Also, I see that the judge stated that the Lankans did not take the field for 2 hours. However, the Lankan management will argue (and why shouldn’t we believe them rather than to dismiss them?) that they did not take 2 hours, but only presented the umpires and match referee a set of questions, and that it was the match referee who needed a lot of time to get back to them. The Lankans will also argue that their unwillingness to promptly accept the tampering verdict and take to the field was because, the decision that the ball was changing along with 5 penalty runs was also conveyed at the same time, which is what prompted the Lankans reaction. They will also argue that after going back and forth, an agreement was made NOT to change the ball and all parties agreed to start play, but upon taking the field, they were again hit with that charge, prompting their ‘understandable reaction’ to further delay the start.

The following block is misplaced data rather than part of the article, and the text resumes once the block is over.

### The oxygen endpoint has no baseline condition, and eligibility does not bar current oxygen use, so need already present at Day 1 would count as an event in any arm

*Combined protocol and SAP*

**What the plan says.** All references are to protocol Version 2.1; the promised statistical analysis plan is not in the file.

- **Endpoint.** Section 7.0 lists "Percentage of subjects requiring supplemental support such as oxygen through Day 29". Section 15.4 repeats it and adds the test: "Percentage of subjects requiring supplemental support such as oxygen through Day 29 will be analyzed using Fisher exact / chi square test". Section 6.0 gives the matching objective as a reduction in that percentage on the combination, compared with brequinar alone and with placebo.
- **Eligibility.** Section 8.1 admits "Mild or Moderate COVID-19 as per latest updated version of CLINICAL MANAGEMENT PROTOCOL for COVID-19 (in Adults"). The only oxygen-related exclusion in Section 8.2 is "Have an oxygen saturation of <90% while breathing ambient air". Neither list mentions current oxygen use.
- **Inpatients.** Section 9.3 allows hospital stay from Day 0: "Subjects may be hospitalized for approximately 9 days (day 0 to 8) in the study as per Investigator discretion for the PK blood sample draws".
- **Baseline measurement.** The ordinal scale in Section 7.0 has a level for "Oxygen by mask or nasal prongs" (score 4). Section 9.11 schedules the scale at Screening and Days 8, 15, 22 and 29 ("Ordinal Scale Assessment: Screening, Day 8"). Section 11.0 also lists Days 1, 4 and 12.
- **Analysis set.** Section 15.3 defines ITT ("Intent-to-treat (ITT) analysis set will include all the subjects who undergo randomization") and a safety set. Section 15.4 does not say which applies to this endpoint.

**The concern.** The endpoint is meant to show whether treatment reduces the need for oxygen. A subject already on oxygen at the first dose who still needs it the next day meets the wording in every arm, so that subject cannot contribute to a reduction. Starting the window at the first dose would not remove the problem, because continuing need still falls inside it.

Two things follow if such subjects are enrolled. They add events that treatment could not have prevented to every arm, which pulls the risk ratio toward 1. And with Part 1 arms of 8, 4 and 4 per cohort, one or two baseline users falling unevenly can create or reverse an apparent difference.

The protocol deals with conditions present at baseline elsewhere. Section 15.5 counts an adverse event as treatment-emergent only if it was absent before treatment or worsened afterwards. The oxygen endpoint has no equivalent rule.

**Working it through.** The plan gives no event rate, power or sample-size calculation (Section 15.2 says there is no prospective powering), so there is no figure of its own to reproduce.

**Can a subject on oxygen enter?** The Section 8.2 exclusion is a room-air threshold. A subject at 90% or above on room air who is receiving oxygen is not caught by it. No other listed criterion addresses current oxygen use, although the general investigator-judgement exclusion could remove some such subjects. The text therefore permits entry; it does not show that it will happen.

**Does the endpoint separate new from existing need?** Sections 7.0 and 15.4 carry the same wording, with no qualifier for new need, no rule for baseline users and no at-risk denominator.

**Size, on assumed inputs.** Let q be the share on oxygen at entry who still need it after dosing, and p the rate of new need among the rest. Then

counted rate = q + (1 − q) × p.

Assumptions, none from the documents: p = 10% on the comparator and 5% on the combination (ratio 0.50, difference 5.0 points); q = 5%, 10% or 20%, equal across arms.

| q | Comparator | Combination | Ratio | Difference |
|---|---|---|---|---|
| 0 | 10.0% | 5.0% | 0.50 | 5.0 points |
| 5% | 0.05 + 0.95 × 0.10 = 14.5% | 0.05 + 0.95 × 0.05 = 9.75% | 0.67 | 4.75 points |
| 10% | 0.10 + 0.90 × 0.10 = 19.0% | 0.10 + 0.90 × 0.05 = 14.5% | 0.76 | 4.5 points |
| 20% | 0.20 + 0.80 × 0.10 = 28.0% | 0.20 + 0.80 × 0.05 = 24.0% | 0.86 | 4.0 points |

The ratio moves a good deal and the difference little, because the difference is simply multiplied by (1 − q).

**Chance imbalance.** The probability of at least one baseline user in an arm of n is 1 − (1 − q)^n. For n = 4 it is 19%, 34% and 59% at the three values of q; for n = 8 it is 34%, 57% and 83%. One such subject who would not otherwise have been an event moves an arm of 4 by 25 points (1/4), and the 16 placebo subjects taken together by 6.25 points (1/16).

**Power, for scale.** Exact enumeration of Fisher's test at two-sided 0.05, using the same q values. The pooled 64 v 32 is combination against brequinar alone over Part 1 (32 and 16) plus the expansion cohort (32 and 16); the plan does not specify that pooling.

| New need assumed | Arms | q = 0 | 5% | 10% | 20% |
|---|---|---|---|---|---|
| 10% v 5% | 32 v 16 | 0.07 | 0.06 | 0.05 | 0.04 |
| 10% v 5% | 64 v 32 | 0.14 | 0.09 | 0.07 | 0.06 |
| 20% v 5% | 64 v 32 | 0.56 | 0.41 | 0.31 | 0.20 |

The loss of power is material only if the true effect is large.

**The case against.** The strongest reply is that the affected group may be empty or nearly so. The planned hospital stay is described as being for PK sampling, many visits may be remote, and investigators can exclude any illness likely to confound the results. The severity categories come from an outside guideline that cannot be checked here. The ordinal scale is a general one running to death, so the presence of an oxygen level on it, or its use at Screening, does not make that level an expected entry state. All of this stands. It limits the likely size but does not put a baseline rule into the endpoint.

So in summary, based on what I hear from reliable inside sources: 1) Lananks accepted the charge of conduct contrary to spirt of game 2) Lankan’s wish to make a case that shows ICC did not apply the ball changing and fine run penalty rule in a manner consistent with how they had done it in the past, i.e. SA vs Aus sand-paper incident 3) It was the confusion and frustration that resulted from this inconsistent ICC standard that lead Lankan’s to act irrationally 4) while accepting the blame and the fact that irrespective of the circumstances, they could still have acted better, the Lankans will ask the ICC to spare the captain from harsh penalty because it was primarily the management that dictated terms that AM.

The purpose of the blog was to highlight the above. After your educated feedback, I do see that I could have done better research and presented this differently, including the title. :)

cricexp's picture
Member since:
14 March 2015
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27 min 55 sec